Pursuing health coverage for all children can sometimes feel like pouring water into a leaky bucket. Even when outreach and enrollment efforts are strong, a substantial portion of children will lose their insurance at least once. Unstable insurance coverage, known as “churn,” is inefficient and keeps kids from getting the care they need.

Churn is an especially pervasive problem for children in public insurance programs such as Medicaid and the Children’s Health Insurance Program (CHIP) where families must prove eligibility at regular intervals to renew coverage. Too often, administrative roadblocks lead to children being dropped from the insurance rolls even when household income falls under the eligibility threshold. Because one-third of all children in the U.S. are covered by Medicaid or CHIP, policies aimed at reducing churn in these programs have the potential to make a big impact.

Children with unstable insurance coverage are less likely to have their prescriptions filled or to report a usual source of care. Insurance instability disrupts relationships between patients and primary care providers, decreasing opportunities for preventive care and chronic disease management. During periods of uninsurance, families may delay needed care or visit the emergency department for routine treatment. This is especially problematic for children with conditions such as asthma and diabetes, which can be well-controlled in the primary care setting but cause serious complications when left untreated.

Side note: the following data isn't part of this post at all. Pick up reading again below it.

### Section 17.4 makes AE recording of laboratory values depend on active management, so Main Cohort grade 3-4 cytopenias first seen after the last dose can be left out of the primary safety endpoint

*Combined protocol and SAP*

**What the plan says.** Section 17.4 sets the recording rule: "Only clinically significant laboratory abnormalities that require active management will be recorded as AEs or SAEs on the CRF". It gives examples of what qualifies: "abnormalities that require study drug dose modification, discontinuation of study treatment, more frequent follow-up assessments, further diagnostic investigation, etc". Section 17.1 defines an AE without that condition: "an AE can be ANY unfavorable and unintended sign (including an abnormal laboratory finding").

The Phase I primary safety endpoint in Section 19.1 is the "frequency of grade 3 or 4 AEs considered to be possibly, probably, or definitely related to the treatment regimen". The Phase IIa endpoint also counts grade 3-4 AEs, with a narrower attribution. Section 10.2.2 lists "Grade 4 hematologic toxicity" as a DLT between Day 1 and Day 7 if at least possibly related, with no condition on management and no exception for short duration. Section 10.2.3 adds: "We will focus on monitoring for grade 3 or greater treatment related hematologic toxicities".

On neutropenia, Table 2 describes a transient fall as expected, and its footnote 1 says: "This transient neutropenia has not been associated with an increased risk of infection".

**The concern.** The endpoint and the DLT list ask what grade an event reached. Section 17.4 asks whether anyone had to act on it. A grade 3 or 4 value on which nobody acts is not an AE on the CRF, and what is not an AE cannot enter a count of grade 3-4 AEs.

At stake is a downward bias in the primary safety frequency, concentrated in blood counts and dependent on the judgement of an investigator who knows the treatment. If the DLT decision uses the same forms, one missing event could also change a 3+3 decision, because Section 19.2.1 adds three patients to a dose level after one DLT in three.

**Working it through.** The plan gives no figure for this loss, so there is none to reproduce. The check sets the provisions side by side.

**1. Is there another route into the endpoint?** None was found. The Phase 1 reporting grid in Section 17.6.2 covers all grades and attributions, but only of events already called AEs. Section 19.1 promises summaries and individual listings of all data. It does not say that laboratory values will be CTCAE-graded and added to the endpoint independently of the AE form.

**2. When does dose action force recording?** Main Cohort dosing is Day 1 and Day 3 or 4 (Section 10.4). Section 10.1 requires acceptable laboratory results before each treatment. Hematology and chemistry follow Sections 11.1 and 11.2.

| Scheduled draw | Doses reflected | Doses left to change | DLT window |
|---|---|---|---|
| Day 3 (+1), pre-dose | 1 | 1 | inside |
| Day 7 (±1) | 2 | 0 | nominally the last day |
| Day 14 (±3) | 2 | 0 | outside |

States looking to maximize returns on their limited Medicaid and CHIP funding also have a vested interest in reducing churn. Children who cycle in and out of the programs generate significant costs in the form of extra paperwork, computer system updates, mailings advising enrollees when coverage has been terminated or reinstated, and time spent counseling families on how to regain coverage. Delayed care may also lead to higher medical costs following a coverage gap.

There are steps states and health plans can take to fight back against churn in Medicaid and CHIP. We’ve put together a paper outlining some of the factors contributing to churn and suggesting potential policy strategies to improve retention. As we move forward with outreach and enrollment leading into 2014, it will be equally important to ensure children who are already enrolled stay covered and receive the care they need.

– Ashley Storms, Intern, New England Alliance for Children’s Health